The price of Brent crude oil has fallen further below $50 to a six-year low.
The price of a barrel of the North Sea benchmark dropped by 5.5% to $47.36, its lowest level since early 2009.
US crude oil was also at its lowest level since that time, down by 5% to $45.90 a barrel.
The cost of petrol in the UK is being cut in response to the recent falls, with one Birmingham garage selling petrol at 99p a litre.
Asda said on Monday it would be cutting its forecourt price by a further 2p a litre to 103.7p.
Diesel will be 110.7p.
Meanwhile, a leading investment house drastically cut its three-month forecast for Brent crude from $80 a barrel to $42.
Goldman Sachs said the price would stay close to $40 for most of the first half of this year, at which price the firm said investment in the US shale gas industry would be held up.
The oil price has now fallen by more than half since June, when the price stood at $110 per barrel.
Production from North American shale companies has increased the supply of oil and gas, helping to depress prices.
Also undermining the price of oil are slowing global economic demand and a rising dollar against a range of other currencies.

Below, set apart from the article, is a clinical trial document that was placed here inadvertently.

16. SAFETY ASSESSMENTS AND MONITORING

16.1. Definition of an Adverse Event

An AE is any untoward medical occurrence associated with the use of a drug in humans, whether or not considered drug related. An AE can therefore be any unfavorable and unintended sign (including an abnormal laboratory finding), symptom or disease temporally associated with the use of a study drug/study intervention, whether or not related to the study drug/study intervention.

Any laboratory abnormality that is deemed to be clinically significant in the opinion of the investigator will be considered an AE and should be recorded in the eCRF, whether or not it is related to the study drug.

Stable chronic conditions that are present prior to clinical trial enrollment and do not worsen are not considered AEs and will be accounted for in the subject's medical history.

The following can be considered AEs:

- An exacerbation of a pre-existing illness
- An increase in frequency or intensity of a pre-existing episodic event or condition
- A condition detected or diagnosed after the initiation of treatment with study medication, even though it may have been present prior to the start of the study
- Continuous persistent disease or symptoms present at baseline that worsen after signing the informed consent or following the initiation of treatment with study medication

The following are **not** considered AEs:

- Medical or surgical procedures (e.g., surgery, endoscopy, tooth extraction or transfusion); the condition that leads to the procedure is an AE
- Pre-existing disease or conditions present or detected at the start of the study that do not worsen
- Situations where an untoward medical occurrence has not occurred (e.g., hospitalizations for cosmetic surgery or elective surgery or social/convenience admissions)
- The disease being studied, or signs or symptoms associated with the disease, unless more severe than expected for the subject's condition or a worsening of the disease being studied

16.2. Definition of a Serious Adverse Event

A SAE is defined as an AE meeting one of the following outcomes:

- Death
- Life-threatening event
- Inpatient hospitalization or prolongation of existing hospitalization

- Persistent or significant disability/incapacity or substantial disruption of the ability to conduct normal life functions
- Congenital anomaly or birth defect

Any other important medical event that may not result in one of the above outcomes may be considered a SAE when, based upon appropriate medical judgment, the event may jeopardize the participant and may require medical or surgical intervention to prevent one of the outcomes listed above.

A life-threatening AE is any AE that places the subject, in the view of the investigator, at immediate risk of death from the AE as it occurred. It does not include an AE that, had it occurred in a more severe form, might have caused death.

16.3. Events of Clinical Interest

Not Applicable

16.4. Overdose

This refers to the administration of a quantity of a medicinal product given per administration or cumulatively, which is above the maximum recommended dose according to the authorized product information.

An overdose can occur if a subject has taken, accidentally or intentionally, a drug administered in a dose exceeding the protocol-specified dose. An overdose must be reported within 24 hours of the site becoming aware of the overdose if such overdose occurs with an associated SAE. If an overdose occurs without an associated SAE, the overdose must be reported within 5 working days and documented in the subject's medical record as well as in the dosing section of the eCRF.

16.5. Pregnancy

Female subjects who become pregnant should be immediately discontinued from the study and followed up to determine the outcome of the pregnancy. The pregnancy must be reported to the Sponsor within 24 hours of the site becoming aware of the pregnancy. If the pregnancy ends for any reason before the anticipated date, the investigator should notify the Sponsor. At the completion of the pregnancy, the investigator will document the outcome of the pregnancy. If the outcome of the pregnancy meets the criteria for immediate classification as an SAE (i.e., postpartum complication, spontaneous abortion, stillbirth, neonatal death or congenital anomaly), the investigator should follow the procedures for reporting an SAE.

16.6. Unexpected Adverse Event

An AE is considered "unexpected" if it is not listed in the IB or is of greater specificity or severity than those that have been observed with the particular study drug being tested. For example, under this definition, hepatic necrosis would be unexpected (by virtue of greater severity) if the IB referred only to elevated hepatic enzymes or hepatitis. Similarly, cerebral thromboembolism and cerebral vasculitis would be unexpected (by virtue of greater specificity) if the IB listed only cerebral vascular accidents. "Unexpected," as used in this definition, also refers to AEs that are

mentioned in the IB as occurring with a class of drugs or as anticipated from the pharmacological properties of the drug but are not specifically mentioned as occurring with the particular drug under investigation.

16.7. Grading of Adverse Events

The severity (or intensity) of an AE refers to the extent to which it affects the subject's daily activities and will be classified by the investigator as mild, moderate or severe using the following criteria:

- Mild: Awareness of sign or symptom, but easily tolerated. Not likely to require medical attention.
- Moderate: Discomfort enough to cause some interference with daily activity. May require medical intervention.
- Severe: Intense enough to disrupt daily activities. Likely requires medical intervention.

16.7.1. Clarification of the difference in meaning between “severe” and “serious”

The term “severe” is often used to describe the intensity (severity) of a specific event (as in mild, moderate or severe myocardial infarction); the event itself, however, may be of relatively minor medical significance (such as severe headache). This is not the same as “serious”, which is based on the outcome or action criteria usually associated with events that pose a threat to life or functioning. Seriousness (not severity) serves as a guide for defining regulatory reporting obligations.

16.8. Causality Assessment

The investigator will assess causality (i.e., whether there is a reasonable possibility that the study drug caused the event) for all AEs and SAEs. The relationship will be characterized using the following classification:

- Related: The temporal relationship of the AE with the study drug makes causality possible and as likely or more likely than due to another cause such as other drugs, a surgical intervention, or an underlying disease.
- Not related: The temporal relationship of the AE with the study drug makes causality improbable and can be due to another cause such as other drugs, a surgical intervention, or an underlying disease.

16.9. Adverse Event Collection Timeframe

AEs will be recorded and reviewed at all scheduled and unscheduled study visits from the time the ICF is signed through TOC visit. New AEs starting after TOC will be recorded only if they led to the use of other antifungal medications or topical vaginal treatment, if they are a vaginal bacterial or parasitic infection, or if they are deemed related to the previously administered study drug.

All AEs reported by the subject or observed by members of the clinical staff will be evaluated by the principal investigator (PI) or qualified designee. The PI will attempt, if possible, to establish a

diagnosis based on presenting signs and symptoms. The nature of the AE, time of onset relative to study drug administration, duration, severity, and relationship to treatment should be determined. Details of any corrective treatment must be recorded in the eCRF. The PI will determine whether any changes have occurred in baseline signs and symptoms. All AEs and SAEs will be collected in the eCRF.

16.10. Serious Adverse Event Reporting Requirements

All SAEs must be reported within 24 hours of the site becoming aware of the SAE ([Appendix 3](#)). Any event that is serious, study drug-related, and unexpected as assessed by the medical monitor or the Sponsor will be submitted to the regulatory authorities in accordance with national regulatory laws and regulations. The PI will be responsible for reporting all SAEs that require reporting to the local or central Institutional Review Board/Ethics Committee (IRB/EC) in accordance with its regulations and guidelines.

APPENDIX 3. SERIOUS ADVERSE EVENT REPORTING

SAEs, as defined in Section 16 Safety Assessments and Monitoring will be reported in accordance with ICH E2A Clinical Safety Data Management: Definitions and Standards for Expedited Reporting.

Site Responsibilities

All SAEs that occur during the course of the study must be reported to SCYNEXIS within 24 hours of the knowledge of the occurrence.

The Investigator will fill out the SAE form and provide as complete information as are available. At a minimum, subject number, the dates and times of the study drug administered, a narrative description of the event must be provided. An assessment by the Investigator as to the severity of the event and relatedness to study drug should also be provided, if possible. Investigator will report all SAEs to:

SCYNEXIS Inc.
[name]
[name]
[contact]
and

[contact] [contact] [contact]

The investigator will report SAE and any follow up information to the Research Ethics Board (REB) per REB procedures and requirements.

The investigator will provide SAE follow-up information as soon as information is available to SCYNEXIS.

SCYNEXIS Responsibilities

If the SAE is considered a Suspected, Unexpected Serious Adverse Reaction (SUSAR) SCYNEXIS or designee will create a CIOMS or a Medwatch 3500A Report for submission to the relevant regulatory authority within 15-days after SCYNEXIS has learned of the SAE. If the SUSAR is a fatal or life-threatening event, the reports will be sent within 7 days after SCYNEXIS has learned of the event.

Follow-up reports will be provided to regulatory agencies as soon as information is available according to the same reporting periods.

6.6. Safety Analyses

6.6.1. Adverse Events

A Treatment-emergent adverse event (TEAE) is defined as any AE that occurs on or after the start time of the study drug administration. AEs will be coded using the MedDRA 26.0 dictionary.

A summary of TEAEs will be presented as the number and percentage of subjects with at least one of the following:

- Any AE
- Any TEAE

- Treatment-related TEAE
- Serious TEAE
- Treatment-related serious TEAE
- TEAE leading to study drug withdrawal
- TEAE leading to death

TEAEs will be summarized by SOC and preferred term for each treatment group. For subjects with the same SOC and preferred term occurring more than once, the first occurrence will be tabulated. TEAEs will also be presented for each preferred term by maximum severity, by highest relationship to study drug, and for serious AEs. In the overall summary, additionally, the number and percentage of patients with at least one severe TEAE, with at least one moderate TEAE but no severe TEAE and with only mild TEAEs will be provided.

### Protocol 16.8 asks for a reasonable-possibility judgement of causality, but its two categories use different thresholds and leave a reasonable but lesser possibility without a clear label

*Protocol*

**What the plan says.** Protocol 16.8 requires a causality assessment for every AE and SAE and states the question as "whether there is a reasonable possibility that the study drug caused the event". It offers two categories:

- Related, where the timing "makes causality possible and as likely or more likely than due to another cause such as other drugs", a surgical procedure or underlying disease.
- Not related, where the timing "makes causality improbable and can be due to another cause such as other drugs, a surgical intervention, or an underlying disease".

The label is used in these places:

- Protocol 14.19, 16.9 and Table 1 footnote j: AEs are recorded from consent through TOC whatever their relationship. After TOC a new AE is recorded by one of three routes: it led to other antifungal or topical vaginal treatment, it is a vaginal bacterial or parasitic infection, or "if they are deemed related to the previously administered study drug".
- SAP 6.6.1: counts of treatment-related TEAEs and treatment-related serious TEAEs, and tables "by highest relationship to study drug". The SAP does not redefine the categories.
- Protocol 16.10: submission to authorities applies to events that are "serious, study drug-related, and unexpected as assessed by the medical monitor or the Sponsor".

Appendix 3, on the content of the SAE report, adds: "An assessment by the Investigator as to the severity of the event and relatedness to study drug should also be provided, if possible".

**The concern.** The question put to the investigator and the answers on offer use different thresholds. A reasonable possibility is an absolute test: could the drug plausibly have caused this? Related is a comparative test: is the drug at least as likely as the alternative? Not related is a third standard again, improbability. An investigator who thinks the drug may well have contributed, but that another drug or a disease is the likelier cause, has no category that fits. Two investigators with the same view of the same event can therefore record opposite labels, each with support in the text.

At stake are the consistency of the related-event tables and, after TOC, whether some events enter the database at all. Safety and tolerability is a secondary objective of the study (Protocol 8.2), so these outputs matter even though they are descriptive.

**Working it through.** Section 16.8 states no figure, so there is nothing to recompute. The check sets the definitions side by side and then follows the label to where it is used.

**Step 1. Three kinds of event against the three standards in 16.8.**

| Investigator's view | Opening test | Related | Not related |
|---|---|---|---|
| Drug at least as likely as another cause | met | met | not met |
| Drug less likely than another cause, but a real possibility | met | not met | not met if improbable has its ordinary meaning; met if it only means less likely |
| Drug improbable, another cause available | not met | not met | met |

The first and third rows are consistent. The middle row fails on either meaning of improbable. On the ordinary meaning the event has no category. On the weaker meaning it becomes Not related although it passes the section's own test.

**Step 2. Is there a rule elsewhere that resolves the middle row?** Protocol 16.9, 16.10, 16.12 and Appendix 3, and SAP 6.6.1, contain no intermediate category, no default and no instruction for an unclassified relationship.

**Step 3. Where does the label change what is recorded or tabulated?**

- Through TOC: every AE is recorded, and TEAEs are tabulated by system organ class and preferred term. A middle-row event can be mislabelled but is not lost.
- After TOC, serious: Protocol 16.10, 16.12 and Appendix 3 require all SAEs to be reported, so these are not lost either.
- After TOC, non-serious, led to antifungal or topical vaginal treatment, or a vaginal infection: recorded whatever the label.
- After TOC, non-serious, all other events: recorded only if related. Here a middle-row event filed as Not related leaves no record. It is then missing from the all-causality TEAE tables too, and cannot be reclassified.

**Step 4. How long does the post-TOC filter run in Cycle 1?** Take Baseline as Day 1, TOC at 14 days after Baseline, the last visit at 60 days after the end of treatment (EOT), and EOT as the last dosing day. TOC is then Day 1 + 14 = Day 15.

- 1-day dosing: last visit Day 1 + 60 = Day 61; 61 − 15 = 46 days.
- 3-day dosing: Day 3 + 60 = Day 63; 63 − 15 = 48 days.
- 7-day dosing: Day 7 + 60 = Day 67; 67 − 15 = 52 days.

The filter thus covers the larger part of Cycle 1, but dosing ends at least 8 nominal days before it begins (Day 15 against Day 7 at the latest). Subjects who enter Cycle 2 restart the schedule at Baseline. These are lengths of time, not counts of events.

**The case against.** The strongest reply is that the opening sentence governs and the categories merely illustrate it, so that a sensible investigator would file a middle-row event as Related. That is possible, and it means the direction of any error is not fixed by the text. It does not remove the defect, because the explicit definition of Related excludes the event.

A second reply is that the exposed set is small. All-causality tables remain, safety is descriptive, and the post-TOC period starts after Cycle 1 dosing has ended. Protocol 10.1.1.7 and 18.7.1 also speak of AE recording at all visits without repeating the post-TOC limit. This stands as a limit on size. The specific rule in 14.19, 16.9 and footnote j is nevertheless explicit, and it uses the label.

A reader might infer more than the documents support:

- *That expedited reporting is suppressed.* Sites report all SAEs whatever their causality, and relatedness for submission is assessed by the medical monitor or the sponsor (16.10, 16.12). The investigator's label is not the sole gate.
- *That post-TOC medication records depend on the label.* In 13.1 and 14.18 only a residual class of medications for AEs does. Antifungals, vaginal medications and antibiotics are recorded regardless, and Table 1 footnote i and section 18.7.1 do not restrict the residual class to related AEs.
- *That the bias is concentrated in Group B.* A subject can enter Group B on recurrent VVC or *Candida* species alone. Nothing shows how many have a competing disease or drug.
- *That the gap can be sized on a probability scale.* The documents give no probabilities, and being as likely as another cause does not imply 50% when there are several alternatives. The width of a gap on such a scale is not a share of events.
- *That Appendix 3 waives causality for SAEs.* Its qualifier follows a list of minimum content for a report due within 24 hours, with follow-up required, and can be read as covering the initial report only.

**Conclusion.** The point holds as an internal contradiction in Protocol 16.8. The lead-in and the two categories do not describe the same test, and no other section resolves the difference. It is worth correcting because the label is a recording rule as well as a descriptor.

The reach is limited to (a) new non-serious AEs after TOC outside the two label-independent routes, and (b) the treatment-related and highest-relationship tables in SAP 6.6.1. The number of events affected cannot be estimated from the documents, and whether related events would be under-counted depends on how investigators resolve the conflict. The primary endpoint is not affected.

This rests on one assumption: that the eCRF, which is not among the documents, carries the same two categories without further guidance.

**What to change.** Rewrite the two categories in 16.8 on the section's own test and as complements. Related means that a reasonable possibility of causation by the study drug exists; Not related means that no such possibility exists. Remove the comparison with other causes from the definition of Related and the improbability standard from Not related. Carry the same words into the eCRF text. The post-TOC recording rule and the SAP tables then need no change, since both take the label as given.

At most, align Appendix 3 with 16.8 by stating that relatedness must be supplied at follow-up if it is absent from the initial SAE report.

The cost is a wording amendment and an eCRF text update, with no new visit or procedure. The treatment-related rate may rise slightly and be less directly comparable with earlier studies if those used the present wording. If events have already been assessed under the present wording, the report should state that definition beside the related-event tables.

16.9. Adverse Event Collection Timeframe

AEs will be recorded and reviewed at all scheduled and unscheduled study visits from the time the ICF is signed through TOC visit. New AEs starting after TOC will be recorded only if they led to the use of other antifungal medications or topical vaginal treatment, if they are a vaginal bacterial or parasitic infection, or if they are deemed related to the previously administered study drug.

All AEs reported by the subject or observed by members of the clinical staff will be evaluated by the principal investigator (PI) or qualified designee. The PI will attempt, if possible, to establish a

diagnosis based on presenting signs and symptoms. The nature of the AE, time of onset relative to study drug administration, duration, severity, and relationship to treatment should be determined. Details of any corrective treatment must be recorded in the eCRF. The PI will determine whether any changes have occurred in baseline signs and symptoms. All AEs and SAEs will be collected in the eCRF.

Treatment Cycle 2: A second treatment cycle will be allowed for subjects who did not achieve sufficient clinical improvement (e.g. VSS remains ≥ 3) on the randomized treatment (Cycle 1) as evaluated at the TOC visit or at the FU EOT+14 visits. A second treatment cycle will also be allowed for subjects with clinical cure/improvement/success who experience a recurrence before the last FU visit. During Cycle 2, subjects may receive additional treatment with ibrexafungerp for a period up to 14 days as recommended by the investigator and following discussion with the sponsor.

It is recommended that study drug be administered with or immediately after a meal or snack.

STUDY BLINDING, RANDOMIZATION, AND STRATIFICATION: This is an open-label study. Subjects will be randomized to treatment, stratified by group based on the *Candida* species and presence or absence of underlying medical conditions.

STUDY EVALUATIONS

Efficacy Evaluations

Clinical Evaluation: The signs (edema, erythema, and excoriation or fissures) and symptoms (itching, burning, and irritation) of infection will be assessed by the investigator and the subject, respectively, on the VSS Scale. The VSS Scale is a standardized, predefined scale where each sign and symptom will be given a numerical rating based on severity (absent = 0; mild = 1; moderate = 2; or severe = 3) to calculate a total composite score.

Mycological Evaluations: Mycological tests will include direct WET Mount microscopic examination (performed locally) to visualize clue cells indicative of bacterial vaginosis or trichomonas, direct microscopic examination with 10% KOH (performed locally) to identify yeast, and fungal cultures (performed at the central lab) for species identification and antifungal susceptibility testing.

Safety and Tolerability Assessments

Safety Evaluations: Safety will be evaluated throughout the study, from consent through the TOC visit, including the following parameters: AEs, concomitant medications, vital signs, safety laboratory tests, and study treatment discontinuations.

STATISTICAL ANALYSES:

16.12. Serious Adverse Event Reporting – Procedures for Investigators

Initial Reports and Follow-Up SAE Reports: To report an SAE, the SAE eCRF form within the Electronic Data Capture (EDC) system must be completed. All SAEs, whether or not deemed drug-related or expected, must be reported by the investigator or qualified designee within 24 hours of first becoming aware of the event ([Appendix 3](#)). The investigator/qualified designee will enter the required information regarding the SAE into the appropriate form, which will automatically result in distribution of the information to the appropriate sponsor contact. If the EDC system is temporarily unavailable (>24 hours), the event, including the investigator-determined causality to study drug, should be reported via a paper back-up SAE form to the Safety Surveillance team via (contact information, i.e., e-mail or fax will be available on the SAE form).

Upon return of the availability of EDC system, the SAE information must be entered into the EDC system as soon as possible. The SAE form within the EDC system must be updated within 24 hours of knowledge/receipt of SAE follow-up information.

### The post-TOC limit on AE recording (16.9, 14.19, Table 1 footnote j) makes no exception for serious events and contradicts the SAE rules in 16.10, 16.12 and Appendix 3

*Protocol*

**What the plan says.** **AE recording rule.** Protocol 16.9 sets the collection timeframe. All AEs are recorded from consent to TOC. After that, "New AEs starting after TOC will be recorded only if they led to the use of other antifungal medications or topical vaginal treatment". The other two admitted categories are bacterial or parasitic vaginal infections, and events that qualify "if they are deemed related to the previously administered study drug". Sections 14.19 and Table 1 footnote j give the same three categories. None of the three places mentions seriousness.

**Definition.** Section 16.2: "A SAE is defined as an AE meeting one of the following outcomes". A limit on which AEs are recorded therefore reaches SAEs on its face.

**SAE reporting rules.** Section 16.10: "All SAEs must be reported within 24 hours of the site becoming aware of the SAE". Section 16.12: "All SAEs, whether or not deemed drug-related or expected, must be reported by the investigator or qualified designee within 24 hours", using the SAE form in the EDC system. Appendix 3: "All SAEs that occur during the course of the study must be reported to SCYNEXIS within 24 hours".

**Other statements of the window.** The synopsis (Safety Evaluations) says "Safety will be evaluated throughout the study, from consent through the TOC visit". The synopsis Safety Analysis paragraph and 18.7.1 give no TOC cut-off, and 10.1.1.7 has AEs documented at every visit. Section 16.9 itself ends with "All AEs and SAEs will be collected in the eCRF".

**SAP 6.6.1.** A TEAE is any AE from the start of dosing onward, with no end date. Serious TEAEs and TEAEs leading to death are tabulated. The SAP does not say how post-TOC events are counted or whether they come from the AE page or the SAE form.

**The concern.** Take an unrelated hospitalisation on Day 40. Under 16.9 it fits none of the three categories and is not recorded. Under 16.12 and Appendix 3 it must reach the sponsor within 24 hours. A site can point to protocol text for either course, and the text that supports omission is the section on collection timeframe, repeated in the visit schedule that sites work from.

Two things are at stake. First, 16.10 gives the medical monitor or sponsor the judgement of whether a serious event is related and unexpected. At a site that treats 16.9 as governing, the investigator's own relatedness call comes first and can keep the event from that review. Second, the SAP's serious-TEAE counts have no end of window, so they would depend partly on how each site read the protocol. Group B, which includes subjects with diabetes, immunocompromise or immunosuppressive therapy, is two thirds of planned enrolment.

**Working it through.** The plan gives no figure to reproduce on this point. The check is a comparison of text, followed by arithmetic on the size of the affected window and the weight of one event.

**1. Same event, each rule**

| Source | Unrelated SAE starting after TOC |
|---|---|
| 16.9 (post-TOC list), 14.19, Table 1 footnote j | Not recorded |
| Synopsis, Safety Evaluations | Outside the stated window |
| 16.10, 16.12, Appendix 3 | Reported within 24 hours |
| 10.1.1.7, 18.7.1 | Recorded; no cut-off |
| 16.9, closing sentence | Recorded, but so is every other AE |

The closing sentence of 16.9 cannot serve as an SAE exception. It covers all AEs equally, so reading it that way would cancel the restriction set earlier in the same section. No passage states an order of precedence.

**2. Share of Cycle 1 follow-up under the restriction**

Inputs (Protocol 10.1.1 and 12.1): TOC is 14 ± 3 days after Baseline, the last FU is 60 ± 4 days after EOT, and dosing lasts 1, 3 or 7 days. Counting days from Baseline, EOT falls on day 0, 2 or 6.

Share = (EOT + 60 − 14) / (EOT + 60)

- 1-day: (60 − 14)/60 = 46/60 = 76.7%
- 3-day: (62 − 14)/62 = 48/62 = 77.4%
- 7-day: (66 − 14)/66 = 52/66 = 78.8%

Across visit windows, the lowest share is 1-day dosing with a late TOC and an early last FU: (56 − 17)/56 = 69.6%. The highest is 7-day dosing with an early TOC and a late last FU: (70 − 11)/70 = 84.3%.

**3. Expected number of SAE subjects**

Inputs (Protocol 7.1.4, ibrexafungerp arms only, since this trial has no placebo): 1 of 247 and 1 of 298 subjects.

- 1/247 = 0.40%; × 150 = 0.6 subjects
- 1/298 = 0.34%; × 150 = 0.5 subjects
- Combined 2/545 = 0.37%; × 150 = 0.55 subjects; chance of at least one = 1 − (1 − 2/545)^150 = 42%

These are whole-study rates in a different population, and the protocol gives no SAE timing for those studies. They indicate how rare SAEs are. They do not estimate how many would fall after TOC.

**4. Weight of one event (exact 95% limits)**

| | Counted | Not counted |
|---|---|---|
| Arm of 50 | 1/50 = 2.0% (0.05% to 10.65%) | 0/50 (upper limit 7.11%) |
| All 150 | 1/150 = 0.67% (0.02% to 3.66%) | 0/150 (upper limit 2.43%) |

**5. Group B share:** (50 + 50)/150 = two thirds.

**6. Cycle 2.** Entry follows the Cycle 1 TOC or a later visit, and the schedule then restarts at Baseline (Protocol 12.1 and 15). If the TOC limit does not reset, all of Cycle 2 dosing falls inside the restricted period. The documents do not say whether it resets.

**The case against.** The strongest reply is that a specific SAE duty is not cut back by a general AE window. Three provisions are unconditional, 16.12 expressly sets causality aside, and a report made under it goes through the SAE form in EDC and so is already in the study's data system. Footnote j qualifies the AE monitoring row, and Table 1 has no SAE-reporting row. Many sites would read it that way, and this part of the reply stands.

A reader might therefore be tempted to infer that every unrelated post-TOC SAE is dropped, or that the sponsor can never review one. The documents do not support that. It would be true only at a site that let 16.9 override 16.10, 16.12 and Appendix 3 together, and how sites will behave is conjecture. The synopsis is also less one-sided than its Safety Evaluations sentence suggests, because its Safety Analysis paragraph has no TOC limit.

The latter can flatter the oil price, which nonetheless can remain the same price in a local currency that buys fewer dollars.
In another development dampening the oil price, two fires broke out over the weekend at refineries in Ohio and Pennsylvania, which will not now be able to process their normal flow of crude oil.
The oil producing countries' cartel, Opec, tends to respond to falling prices with a cut in output, a move that typically boosts the price.
However, at its most recent meeting in November, the group failed to agree on price cuts, with the dominant producing country, Saudi Arabia, preferring to retain current oil output.
There were signs over the weekend that its stance may be shifting, after fellow member Venezuela said in a statement it had agreed with Saudi Arabia to work for a recovery in the oil market and oil prices "with state policies" from the two countries.
However, this statement gave no details as to how this would be achieved, and would mark a change in policy for the world's biggest oil producer, which ignored pleas from its fellow cartel members to reverse the slide in prices.
Certain business sectors are expected to benefit from the situation.
Airlines are one obvious industry. On Monday, Lufthansa said it expected its fuel bill for this year to be 13% lower than previously forecast, as a result of the low oil price.